Yiyun Li’s Where Reasons End is published today. She shares five books about children who awed her.
“A few years ago I encountered a line in Surprised by Joy, by C. S. Lewis: ‘I fancy that most of those who think at all have done a great deal of their thinking in the first fourteen years.’ I showed the quote to my teenage son, who said he agreed with it entirely. Having been called precocious when I was young, having raised children called precocious by others, I had by then developed an allergy to that label, and I had a bias against child characters that are easily categorized as precocious in fiction. But the Lewis’s quote prompted me to read and reread novels with characters that are simply children who have done a great deal of their thinking. Here are five novels featuring child characters who have awed me, frightened me, or taught me about humility.”
The Present and the Past by Ivy Compton-Burnett
All the children in all the novels by Compton-Burnett speak with insane articulateness. The five children in this novel could easily impale grownups—their elders and their readers—with words, and perhaps they would even observe their victims with impartial curiosity. They can be called precocious, or unreal by suspicious readers, but I would like to borrow Elizabeth Bowen’s phrase about Compton-Burnett’s work—”inner realism”—to describe these children. Their inner realism reflects “a higher level of consciousness,” yet they are children through and through. They are children who have done their thinking without our assistance.
Jane Ciabattari: In the first chapter, three of the five children in the book from two mothers and the same father are focused on a hen being pecked to death by the flock (an ironic image of the “pecking order” that emerges in the novel). Each reacts in an individual way. Henry is eight, “with something vulnerable about him that seemed inconsistent with himself.” His sister Megan, seven, has “sudden nervous movements, and something resistant in her that was again at variance with what was beneath.” Toby, at three, has “a withdrawn expression, consistent with his absorption with his own interests.” After the hen dies, each child has a specific reaction consistent with this early description. Then two older boys join them, each etched clearly. Fabian is thirteen, with clear grey eyes that recall his sister and Guy, eleven, who has a “habit of looking at his brother with trust and emulation.” How do you think Compton-Burnett is able to make each one so distinct?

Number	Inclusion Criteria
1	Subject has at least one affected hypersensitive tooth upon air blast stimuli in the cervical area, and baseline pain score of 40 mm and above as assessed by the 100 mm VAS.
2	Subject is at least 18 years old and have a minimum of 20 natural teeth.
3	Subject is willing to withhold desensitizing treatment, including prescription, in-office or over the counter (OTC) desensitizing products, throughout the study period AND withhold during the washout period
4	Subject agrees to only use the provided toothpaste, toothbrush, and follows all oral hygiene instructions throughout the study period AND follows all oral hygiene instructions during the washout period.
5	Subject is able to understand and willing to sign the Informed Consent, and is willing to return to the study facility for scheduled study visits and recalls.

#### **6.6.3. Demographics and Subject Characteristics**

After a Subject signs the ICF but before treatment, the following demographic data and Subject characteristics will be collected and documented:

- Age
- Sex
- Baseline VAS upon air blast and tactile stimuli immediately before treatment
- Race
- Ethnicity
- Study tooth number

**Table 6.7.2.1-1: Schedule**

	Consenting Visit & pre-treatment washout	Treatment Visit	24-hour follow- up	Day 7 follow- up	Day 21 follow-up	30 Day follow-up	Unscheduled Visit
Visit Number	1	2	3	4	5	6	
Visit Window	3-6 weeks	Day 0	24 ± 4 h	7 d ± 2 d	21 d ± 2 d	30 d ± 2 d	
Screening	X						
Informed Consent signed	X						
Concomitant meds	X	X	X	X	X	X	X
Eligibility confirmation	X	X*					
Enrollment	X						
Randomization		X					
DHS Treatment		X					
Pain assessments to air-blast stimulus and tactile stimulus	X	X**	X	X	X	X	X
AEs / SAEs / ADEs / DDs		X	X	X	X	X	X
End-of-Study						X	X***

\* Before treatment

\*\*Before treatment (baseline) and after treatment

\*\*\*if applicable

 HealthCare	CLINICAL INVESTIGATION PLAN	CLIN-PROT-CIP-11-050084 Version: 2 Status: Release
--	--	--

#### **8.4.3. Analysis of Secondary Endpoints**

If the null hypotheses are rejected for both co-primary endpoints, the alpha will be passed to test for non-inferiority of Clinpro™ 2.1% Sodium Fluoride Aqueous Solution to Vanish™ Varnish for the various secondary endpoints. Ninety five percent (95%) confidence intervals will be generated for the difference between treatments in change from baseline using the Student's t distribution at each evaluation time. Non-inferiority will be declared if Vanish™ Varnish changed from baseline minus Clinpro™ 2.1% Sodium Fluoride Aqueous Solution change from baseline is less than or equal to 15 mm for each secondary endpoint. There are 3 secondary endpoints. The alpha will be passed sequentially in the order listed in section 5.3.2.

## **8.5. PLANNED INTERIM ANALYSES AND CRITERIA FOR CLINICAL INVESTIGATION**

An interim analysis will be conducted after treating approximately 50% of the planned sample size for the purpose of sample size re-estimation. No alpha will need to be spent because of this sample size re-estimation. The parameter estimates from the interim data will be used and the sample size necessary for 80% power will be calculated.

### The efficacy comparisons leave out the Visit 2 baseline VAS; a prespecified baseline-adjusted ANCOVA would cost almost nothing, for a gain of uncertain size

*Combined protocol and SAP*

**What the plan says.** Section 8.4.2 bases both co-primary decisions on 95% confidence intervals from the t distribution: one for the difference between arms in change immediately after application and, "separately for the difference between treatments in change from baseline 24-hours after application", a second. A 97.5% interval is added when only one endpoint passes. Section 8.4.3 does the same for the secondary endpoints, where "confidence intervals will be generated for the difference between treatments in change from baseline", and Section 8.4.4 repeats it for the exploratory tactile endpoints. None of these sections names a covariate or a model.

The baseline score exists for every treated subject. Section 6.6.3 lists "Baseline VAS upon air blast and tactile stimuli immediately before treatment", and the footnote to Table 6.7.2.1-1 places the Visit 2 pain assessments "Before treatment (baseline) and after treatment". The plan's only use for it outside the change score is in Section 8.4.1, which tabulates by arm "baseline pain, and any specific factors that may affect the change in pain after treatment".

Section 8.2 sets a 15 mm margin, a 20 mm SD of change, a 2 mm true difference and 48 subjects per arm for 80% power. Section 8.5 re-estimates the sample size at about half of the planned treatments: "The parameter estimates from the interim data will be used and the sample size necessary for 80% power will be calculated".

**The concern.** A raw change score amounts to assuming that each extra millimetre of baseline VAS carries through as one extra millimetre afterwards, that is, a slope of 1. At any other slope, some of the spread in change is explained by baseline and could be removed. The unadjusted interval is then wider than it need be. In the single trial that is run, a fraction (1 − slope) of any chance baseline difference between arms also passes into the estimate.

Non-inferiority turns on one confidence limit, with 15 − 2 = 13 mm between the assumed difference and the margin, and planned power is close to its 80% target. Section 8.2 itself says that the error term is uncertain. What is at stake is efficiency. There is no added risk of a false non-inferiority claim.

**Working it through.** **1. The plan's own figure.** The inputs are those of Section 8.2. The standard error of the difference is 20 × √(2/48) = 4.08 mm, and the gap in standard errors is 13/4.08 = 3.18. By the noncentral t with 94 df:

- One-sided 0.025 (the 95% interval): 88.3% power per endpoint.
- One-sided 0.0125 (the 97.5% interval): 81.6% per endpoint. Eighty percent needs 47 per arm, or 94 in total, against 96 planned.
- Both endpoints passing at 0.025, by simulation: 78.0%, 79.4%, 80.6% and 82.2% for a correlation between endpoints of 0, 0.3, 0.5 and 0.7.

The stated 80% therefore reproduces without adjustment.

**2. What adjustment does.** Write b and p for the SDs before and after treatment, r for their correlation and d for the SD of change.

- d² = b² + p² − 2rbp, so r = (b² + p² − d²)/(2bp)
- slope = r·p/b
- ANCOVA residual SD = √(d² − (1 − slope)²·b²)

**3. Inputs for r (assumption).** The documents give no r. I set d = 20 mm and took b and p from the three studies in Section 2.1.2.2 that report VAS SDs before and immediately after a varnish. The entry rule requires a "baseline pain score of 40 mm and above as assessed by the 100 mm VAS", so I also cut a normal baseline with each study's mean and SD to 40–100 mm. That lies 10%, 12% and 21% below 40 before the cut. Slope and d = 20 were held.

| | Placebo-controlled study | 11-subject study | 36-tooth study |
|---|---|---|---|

Yiyun Li: Compton-Burnett’s novels are carried by dialogues, and all characters contribute, sometimes engaged with one another, sometimes talking in parallel. In the first chapter of this novel, all five children establish themselves by the way they speak. Henry is a dubber of everything going on in the world. He adds the soundtrack while watching the hen being pecked, “It will soon be dead. It must be having death pangs now.” Megan pays attention to people around her, she listens and responds, and when she speaks she philosophizes. Responding to Henry’s comment on a hen’s death pangs, she says: “I don’t think the hen is having them. It seems not to know anything.” Toby, though still babbling in the manner of a toddler (and acting with the authority of a toddler), makes observations that must satisfy his inner writer. While throwing his cake into the pen, he says, “All want one little crumb. Poor hens.” Fabian, on the cusp of leaving his childhood, is unsparing toward both children and grownups. “Why should I talk like a child, when my life prevents me from being one?” he asks. Guy, looking up at Fabian yet not being able to achieve the same clear-eyed distance, responds with a wishful question, “Would having a real mother make us more childish?”
Sometimes childhood in literature is portrayed as a prelude that offers all those clues to how characters turn out later in life, why they do what they do. These five children do not live in any prelude but the present. They are not prototypes of their grownup selves.
The House in Paris by Elizabeth Bowen
Two worlds coexist in this novel. The one occupied by multiple love triangles among the grownups is exquisitely drawn by Bowen, but it’s the one shared by the two children, Leopold and Henrietta, that brings a Shakespearean intensity to the novel. Even more impressive is that Henrietta, at eleven, appears to be the perfectly everyday girl, carrying a stuffed monkey and reading glossy magazines. But what deceptive depth children have!
JC: Henrietta is eleven, traveling to visit her grandmother in the South of France, when she spends a day in Paris with family friends and encounters nine-year-old Leopold, who has come to meet his mother for the first time (his father is dead). “Henrietta regretted that Leopold was not a girl,” Bowen writes. In the course of the day, Henrietta, who is immensely observant, learns family secrets. The strained relationship between the two children is fascinating. Which moments strike you as most revealing of their relationship?